Framing Ecologically Sound Policy on Linear Intrusions Affecting Wildlife Habitats

Road and powerline through forest
Nature Conservation Foundation (NCF)
Man-made linear infrastructure are now widely recognised to have many highly detrimental ecological effects in natural ecosystems.

In the 20th meeting of the Standing Committee of the NBWL held on 13 October 2010, it was discussed that linear intrusions were a serious issue and a sound policy needs to be framed consulting various experts. The Chairman requested the member of the Standing Committee from the Nature Conservation Foundation, Mysore, to prepare a background paper that could be discussed at the next meeting to move towards the formulation of a policy on linear intrusions at the national level. An effort was then made by the member to collate existing information, consult subject experts and other members of the NBWL. This background paper summarises findings and key concerns and proposes an outline of urgently-needed policy measures, rules for practice, implementation and monitoring.


Man-made linear infrastructure such as roads, highways, powerlines, railway lines, canals, pipelines (water, gas, petroleum), electric fences, and firelines, are now widely recognised to have many highly detrimental ecological effects in both terrestrial and aquatic natural ecosystems. Such linear intrusions into natural areas cause habitat loss and fragmentation, spread of invasive alien species, desiccation, windthrow, fires, animal injury and mortality (e.g., roadkill), changes in animal behaviour, increased developmental, tourist and hunting pressures, increase in pollution, garbage, and various disturbances. They may also have negative effects on indigenous and marginalised people, rural and forest-dwelling communities both directly through exposure to new social and market pressures, loss of land and relocation, as well as by inequitous distribution of costs and benefits from infrastructure projects. In present-day India, infrastructure expansion and proliferation of linear intrusions without heed to ecological and social impacts is creating immense pressures on natural areas, thereby compromising the long-term value of these areas, their ecosystem services, and imperilling the prospects for more holistic and sustainable development.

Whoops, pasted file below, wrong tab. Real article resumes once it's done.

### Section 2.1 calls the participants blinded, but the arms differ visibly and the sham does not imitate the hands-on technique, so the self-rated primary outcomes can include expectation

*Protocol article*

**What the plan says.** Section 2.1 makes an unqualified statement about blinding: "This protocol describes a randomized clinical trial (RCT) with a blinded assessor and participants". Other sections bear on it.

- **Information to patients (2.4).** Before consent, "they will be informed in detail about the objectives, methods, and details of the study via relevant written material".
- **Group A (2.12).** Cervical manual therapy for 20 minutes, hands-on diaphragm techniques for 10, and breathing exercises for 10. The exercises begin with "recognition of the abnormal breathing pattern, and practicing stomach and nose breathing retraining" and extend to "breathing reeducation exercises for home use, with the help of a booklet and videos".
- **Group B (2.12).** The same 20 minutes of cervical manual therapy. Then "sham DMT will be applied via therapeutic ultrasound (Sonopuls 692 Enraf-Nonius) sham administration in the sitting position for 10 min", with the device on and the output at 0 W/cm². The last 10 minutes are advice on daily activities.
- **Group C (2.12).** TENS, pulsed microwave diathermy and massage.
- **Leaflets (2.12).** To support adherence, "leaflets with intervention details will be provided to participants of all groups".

Most of the linear intrusions implicated in such ecological and social impacts are considered crucial infrastructure for economic sectors such as transportation, power, and irrigation. Modern improvements, incorporating landscape and ecological considerations, on the design and placement of linear infrastructures are available but remain virtually ignored. Many infrastructure projects are also frequently implicated in poor and unlawful practices in relation to project development, implementation, monitoring, and appraisal. While a range of legal stipulations, orders and guidelines exist, these are not well organised, often ignore important ecological and social science considerations, are poorly enforced by authorities, and frequently flouted by project proponents. Affected parties seek redressal through litigation, activism, or media pressures resulting in revisions, cancellations, or delays in project implementation. This situation urgently requires the formulation of a comprehensive and broadly applicable national policy and appropriate rules for implementation of ecologically sound practices and alternatives to harmful linear intrusions in natural areas.

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